Student Government elections can be fiercely competitive, sparking debates about contrasting visions for the future of the University and the role of student leadership. Many of us see the debates, the online drama and the Active Campaign Week booths.
What we don’t see is what goes on behind the scenes and what it really takes to run an SG campaign.
In the most recent SG election, the three tickets spent a combined total of $19,172.70. It’s Time, which took a whopping 71% of the Senate and landed runner-up for the presidency, spent the most at $10,199.65, followed by the winning ticket, Bowman-Milligan, at $6,724.36 and UNITY at $2,248.69.
Almost $20,000 was spent on an election that less than one-fifth of the student body voted in. SG elections are certainly important, but it begs the question: is this really the best use of that money?
Campaigns spend hundreds or even thousands of dollars on custom t-shirts, buttons, banners and more. During Active Campaign Week, some SG candidates attempt to capture the attention of students around campus with yard games, food trucks and balloons.
But more concerning than whether SG campaigns are really worth the cash is how that cash is actually raised.
Several troubling findings hide within SG campaign finance reports.
The first is that most campaigns rely on large dollar donations from a few individuals to run their campaigns.
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This was evident in the 2020 REACH campaign, headed by eventual SG President Stone Cox, which spent a total of over $10,159.40 on the road to executive power. Nearly 80% of the funding for this campaign came from just two sources: JJ and Stone Cox.
This was also common practice in the 2021 election season.
Three-fourths of the Bowman-Milligan campaign funding came from just two individuals. Ninety-six percent of the UNITY campaign, which spent only a fraction of that of the other campaigns, was funded by just four people.
The notable exception to this uncomfortable trend was the It’s Time ticket. Despite spending far more than any other campaign, the majority of the money raised came from relatively small dollar donations. The two large single donations received by It’s Time were $1,000 and $700, but this made up only about 17% of the expenditures of the campaign.
While this is still significant, it is clear the It’s Time campaign relied much more heavily on grassroots funding than did the other two campaigns. Interestingly, It’s Time received donations from several key figures in Louisiana politics, including Rep. Mandie Landry, Sen. Karen Carter Peterson and Democratic political consultant Richard Carbo.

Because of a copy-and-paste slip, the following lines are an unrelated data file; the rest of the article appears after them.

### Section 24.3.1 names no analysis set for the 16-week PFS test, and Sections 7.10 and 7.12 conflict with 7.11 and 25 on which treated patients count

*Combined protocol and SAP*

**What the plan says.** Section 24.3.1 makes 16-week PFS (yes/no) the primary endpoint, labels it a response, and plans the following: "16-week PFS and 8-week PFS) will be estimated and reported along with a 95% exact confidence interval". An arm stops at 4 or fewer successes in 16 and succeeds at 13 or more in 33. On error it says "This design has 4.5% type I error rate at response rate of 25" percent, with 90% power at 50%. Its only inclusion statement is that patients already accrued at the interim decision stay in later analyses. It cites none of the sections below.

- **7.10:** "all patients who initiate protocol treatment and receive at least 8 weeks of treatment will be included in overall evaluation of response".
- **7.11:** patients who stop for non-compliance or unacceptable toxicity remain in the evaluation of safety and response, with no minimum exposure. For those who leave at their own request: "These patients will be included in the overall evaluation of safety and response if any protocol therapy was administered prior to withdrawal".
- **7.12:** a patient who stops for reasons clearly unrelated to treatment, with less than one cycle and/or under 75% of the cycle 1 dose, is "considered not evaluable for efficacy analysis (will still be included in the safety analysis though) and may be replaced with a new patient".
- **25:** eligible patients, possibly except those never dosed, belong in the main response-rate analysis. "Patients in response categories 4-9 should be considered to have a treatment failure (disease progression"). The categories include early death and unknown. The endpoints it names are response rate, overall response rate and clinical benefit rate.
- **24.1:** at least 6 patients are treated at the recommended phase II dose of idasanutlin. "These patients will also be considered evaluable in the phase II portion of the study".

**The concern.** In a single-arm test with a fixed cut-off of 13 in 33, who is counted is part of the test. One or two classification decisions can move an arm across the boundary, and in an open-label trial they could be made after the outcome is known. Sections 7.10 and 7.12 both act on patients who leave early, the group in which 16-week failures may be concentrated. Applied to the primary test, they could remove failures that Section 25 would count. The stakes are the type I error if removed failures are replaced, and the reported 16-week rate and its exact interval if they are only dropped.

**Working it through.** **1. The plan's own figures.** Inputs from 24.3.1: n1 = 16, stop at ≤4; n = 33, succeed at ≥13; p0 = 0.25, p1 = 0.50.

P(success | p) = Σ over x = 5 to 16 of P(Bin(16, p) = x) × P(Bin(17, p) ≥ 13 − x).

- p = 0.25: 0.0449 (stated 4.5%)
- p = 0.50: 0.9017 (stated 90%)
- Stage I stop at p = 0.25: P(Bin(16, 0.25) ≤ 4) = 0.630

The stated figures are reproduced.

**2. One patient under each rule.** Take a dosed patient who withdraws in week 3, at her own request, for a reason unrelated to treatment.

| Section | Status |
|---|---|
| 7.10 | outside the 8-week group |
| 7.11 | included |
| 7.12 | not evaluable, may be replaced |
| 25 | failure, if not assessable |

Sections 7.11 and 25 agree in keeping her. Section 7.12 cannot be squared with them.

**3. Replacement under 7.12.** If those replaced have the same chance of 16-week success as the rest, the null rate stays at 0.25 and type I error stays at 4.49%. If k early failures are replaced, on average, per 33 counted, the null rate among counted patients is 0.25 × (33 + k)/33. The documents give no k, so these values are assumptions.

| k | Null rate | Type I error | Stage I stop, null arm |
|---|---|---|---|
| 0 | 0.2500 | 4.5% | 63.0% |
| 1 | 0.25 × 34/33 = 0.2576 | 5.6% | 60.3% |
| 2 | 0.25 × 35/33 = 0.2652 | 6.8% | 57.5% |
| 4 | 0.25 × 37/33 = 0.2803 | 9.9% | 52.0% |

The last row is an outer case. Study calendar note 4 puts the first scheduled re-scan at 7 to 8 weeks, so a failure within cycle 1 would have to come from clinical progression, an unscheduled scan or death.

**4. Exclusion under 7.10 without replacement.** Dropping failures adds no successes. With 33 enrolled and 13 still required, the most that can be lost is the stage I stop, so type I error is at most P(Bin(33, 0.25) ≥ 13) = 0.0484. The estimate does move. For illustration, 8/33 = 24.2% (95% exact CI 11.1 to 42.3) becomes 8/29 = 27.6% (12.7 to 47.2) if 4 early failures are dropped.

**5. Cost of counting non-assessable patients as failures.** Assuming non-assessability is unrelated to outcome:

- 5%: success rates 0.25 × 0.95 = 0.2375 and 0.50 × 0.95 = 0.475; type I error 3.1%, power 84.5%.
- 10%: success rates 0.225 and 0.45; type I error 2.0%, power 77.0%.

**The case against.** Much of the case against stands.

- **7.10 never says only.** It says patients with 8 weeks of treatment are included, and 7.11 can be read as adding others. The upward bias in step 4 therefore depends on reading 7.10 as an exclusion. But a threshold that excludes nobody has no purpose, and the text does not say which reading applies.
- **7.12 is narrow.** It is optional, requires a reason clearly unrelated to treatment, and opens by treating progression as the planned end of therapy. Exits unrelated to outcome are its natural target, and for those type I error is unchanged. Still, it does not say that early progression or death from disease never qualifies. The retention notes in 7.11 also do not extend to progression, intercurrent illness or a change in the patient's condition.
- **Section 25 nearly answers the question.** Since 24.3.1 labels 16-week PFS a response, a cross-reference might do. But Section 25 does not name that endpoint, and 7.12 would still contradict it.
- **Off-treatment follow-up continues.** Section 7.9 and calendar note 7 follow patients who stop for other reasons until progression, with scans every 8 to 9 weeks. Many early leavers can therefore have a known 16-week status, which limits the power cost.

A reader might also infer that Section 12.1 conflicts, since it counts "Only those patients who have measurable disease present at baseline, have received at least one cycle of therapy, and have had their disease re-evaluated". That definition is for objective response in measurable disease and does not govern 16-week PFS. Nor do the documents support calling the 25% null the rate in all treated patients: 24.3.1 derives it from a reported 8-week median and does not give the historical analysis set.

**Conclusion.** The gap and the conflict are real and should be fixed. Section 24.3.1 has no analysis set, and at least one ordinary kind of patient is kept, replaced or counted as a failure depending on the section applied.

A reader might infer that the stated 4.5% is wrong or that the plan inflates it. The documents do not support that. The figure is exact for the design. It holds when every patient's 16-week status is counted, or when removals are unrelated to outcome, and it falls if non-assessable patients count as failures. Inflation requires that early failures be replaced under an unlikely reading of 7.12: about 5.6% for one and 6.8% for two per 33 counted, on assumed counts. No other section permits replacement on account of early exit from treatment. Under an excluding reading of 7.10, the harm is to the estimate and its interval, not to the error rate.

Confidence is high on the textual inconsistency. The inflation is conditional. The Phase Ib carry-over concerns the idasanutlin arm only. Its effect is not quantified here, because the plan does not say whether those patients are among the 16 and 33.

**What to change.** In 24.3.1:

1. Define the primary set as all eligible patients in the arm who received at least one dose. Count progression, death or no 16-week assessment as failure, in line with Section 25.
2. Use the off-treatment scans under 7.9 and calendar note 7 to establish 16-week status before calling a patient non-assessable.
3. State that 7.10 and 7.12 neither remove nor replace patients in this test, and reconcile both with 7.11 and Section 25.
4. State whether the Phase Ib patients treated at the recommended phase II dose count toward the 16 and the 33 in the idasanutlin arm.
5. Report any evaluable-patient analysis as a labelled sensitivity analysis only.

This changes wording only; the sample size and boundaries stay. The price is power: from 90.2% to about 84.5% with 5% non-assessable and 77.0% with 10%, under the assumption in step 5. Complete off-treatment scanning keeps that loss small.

A campaign finance system that relies heavily on large dollar donations is deeply unhealthy. Students without money to spare for an SG campaign — or without wealthy donor connections — are disadvantaged by the status quo.
It is also concerning that, for many campaigns, financial support from actual students at the University is virtually unnecessary — all that is really needed is hefty donations from a few individuals. Most SG campaigns do not rely on the student body to run, making them less in touch with and accountable to the community.
Until this year, SG campaigns also relied on ticket dues for funding. In order to run on a campaign as a senate or college council candidate, students would have to pay a fee to the ticket. This long-held practice has the potential to exclude low-income students from SG office.
Fortunately, all three tickets discarded this tradition this year; a positive, but not necessarily permanent, step forward.
It is clear that the current SG campaign finance system grants unfair advantages to affluent students and those with wealthy connections. While this is not to say that every SG president is wealthy, it is absolutely true that the wealthier a candidate is, or the more wealth they have access to, the more the system favors them.
The status quo makes it harder for low-income students to seek and be elected to office, making SG less in-tune with the needs of students facing economic hardship, something that is perhaps more concerning now than ever considering the exacerbated struggles brought by the pandemic.
I urge SG to pass comprehensive legislation to address the current faults of its campaign finance system. Such changes could include lowering the spending limit of campaigns, capping large dollar donations and directly banning ticket dues.
The ways in which SG favors those with money and excludes those without it are urgent, moral shortcomings. Student leaders must act now on behalf of the student body they are meant to represent.
Claire Sullivan is an 18-year-old coastal environmental science freshman from Southbury, CT.